Online Learning Reality Check: Implications for Fall and Beyond from CHLOE 5
Anyone following media coverage of faculty and student reactions to pandemic-induced online learning got the message loud and clear: NO THANK YOU. The effort was appreciated but returning to campus is priority #1.
The latest CHLOE (Changing Landscape of Online Education) report, a survey of online learning leaders in colleges and universities, offers a different perspective: more than a third of chief online officers (COOs) said that the remote pivot was “smooth and straightforward” and only 20% found it “very challenging.” Fully, 78% regarded the spring term as at least “largely successful.”
The pandemic is resurgent, giving lessons from the spring new urgency. Will 2020 be remembered as a painful hiatus best forgotten or as the engine of transformation? The answer is both, and CHLOE 5 findings are alive with this tension.
CHLOE’s Spring Pivot
Pre-pandemic, the CHLOE Survey, produced by Eduventures and Quality Matters, chronicled the policies and practices of online higher education in the United States. In March, when online learning was thrust from energetic sideshow to lead role, plans for the fifth CHLOE Survey went out the window. Efforts were turned instead to getting the chief online officers (COOs) take on the pivot to “remote instruction” and fall plans. The CHLOE 5 Survey ran in May and the report analyzes the views of 308 COOs from a wide spectrum of colleges and universities.
There is no dispute that online leaders, collaborating with administration, faculty, and staff, pulled off an amazing feat in the spring: facilitating remote versions of hundreds of thousands of courses for millions of students, often in just a week or two. As CHLOE 5 recounts, the average school had to convert 1,000 course sections and engage students and faculty, about half of whom had never learned or taught online.
In May, the pandemic appeared in retreat, but today is resurgent in much of the country. Most schools planned to re-open campuses for the new academic year, but trends may now favor another substantially or wholly remote semester.
For online learning advocates, the key question is this: mitigation or transformation? Many may see the job of online learning as simply managing campus disruption until COVID-19 passes, allowing “real” higher education to resume. Another view is that wrangling a pandemic will accelerate an online-centric higher education future in which pressing access, cost, and quality problems are humbled and schools embrace creative hybrids of in-person and online study. A third scenario is that 2020 will prove a cautionary tale underlining that online learning—by whatever name—is simply not fit, or at least not ready, to take center stage.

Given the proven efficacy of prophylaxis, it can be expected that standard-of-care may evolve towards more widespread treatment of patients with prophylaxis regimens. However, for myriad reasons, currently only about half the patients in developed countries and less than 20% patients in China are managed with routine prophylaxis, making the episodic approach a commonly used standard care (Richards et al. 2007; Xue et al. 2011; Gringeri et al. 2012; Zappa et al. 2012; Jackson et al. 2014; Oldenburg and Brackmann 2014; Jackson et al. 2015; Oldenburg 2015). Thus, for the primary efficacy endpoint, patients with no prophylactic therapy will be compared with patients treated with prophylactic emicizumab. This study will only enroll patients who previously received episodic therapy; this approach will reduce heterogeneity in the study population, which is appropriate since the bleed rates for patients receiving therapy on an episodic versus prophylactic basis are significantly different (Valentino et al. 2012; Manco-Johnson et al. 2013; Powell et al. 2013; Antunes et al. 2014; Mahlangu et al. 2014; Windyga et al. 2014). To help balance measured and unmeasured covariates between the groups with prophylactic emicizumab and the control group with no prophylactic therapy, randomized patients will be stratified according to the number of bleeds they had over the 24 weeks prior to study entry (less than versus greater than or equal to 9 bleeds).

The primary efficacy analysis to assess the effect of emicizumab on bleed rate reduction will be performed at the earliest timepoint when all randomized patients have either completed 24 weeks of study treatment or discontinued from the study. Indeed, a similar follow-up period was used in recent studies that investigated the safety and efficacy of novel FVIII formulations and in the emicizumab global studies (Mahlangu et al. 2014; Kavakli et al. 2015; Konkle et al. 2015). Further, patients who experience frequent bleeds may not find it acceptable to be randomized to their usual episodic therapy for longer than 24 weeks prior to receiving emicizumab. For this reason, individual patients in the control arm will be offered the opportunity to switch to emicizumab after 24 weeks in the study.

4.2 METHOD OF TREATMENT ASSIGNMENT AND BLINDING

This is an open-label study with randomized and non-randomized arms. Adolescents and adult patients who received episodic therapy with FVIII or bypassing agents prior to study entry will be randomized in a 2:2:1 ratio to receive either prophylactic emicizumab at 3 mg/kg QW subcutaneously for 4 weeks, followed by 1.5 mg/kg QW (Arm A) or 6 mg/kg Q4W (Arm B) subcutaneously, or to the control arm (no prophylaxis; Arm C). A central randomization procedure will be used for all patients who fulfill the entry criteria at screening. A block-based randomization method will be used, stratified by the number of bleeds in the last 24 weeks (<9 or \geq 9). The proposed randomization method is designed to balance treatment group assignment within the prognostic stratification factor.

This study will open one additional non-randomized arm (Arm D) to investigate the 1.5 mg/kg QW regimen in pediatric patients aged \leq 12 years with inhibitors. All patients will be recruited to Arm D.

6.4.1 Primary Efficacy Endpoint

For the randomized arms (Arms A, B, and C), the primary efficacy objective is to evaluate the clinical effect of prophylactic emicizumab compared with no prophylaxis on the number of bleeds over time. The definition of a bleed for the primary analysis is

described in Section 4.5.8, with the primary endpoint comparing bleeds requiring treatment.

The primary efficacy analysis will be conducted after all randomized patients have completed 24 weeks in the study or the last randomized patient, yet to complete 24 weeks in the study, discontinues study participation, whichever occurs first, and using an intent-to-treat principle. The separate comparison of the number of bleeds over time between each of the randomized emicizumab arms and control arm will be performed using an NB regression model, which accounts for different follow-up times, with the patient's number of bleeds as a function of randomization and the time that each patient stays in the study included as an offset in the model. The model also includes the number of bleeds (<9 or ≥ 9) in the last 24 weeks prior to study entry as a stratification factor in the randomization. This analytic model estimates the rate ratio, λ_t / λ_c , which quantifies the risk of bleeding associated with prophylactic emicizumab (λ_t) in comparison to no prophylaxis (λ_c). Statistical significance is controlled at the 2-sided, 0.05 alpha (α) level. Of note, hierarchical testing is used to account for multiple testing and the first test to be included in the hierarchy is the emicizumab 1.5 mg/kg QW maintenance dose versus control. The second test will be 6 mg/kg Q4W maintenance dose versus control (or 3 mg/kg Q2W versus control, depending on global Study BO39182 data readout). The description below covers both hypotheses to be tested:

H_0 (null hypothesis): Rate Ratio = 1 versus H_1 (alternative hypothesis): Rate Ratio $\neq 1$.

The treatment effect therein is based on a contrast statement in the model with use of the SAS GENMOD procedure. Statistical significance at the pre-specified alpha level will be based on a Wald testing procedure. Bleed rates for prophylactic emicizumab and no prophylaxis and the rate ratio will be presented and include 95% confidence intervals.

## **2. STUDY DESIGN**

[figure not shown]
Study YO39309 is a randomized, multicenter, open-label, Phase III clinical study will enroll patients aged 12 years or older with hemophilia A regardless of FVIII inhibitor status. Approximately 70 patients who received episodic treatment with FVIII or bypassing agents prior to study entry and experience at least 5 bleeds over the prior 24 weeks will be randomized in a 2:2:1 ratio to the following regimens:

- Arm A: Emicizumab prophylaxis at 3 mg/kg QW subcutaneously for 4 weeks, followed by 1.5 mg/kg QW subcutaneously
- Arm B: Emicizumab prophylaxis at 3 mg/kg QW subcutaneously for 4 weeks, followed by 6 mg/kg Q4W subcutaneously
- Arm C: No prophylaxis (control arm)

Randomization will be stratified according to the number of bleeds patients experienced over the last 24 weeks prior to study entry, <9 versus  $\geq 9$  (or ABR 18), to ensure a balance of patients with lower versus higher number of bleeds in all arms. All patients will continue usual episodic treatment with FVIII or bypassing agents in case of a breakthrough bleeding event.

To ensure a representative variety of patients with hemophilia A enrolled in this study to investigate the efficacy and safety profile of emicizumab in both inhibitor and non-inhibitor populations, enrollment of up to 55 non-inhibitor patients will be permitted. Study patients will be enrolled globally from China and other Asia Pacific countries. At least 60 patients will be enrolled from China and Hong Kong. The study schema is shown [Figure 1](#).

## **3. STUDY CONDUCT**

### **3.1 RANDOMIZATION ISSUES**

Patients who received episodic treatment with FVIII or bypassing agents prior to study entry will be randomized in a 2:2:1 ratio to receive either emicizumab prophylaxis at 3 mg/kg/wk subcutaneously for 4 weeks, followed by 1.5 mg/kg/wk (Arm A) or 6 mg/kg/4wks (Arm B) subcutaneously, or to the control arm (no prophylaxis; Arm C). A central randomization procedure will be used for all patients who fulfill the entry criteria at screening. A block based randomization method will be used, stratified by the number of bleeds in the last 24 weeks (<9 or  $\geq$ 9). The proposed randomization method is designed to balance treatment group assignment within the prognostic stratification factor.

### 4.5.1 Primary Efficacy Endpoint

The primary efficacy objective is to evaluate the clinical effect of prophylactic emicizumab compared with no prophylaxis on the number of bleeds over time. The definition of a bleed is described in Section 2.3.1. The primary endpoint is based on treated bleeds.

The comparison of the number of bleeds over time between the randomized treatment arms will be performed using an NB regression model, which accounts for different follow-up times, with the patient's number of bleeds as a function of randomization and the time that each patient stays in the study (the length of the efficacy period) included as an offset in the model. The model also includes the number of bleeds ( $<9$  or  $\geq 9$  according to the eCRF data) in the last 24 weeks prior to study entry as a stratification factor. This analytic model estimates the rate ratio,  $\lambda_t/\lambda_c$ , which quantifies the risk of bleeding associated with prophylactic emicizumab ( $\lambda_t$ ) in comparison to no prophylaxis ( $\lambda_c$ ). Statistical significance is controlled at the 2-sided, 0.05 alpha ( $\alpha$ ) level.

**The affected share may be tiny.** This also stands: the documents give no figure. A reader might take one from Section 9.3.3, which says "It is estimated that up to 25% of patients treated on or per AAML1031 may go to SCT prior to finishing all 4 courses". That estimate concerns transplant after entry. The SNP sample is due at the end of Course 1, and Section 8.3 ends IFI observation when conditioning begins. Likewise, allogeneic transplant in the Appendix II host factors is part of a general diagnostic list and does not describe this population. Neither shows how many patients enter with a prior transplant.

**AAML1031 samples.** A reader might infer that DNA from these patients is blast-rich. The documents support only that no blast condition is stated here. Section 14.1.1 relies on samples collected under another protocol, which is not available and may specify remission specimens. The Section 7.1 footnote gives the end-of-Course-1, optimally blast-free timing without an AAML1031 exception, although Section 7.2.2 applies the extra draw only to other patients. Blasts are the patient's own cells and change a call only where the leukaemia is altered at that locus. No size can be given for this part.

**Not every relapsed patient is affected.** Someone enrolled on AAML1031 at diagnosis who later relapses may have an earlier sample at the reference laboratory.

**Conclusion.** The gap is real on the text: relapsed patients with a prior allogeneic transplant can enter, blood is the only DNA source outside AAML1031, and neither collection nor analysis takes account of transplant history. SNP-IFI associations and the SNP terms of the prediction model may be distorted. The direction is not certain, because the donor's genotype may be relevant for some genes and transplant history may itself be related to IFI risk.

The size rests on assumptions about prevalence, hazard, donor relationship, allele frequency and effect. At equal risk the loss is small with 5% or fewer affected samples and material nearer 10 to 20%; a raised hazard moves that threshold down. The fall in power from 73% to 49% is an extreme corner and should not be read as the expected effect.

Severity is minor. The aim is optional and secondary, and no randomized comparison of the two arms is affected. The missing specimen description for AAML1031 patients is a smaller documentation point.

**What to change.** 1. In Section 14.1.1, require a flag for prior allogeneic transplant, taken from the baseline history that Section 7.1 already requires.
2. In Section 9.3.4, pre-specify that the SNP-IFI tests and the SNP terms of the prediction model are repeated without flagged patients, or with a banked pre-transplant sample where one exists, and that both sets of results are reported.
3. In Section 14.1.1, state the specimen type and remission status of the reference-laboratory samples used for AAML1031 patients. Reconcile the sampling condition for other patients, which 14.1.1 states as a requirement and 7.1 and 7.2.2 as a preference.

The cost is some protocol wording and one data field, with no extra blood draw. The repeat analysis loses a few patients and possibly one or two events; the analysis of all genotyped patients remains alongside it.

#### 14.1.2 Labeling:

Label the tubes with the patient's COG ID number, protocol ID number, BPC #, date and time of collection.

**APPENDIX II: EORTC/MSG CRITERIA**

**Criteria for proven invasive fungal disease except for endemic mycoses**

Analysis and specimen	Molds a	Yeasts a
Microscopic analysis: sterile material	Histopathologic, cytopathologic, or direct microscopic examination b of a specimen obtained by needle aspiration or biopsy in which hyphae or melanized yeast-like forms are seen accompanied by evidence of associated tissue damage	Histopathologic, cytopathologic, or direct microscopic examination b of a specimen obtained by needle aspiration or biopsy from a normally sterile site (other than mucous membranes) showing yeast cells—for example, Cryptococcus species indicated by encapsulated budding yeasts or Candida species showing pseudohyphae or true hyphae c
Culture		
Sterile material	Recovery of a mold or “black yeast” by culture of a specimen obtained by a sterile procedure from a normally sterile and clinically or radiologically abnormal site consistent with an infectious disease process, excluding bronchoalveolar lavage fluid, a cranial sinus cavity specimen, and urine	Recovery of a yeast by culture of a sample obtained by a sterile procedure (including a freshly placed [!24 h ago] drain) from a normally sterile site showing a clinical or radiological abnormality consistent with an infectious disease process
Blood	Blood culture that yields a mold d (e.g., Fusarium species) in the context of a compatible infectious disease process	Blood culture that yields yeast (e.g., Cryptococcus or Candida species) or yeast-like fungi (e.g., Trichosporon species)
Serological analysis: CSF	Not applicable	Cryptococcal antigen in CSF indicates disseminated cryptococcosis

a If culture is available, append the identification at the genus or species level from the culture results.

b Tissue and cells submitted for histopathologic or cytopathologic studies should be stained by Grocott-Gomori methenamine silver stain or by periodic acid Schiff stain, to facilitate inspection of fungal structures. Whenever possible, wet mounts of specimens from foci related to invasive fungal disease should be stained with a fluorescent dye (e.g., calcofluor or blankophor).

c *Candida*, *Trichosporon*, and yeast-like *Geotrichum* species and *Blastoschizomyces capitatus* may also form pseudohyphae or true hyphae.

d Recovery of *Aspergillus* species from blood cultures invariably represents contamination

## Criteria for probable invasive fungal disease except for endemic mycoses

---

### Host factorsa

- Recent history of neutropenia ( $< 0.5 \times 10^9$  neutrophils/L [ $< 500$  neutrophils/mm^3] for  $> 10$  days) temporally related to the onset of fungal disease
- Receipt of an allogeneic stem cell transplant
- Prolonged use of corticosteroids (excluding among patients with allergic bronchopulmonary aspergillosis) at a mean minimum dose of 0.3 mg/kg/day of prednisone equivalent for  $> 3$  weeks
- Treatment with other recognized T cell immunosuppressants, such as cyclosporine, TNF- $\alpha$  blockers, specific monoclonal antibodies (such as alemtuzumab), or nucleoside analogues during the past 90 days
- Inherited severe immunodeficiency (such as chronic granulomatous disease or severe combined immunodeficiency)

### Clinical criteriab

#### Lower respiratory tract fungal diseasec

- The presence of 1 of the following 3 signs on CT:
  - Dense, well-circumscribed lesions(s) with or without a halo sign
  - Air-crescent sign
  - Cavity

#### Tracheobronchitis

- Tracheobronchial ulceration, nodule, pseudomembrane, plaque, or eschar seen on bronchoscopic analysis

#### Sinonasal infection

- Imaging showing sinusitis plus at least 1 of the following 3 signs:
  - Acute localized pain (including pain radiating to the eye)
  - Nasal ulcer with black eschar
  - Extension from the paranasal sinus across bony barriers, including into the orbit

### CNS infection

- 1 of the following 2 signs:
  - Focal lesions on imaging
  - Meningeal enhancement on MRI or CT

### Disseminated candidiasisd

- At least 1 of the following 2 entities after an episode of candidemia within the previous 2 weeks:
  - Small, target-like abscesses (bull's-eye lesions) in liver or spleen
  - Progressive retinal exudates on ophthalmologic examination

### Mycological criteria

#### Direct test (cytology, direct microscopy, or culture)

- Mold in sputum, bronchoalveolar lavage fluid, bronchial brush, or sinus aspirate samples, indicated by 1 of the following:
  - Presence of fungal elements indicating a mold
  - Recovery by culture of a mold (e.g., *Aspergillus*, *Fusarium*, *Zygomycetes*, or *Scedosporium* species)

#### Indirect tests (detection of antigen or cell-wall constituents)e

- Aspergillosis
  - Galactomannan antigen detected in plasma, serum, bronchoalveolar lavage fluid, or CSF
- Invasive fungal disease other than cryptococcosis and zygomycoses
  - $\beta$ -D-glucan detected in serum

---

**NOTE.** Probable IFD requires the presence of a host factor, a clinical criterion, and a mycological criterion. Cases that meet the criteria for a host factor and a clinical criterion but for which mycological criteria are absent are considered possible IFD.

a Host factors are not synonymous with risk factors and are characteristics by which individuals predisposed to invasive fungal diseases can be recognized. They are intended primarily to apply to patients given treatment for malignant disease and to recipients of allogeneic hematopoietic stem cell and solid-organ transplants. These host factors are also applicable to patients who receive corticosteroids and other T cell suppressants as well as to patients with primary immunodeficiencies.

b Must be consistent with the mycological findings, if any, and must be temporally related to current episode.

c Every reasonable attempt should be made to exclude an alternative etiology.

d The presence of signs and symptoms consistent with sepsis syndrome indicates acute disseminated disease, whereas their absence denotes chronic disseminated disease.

For online leaders quick to draw a distinction between emergency “remote instruction” and true online learning, the spring semester was a disorienting mix of heroism and amateurism. The potential of online learning to address perennial higher education challenges, such as access, cost, and quality, is beside the point in the grip of a crisis. But there is no denying that pandemic dislocation presents online learning with an opportunity to show what it can do.
What does CHLOE 5 tell us about spring realities and the trade-offs facing COOs in the fall and beyond?
Smooth and Straightforward?
In May, as the dust settled, chief online officers were rather pleased with how spring remote instruction turned out. Students were able to complete the semester, most faculty and students, inevitable stumbling blocks aside, appreciated the continuity, and online learning teams pulled off something unimaginable a few months earlier.
But timing, resources, and culture meant that, in reality, much of the burden of the spring remote pivot fell on individual faculty members: 61% of the CHLOE 5 sample said that “faculty took the lead in remote course design.” This may have been practical, but led to too many overwhelmed instructors and the uneven student experience widely noted in the media. Only 39% of schools worked within an institutional or departmental framework. “Smooth and straightforward” did not necessarily mean consistent and coordinated.
If spring “success” meant averting a complete shutdown and completing the year, the bar for fall is higher. One advantage back in the spring was that students had months on campus under their belts and knew their instructors. If many schools must rely at least in part on remote instruction in the fall, many classes may begin remotely, not to mention hosting brand new freshmen. Unlike the spring emergency, colleges have had months to prepare. Calls for tuition reductions and refunds may grow louder if a remote fall is judged inadequate.
Figure 1 outlines improvements COOs planned for remote instruction, both accepting and challenging the decentralized norm.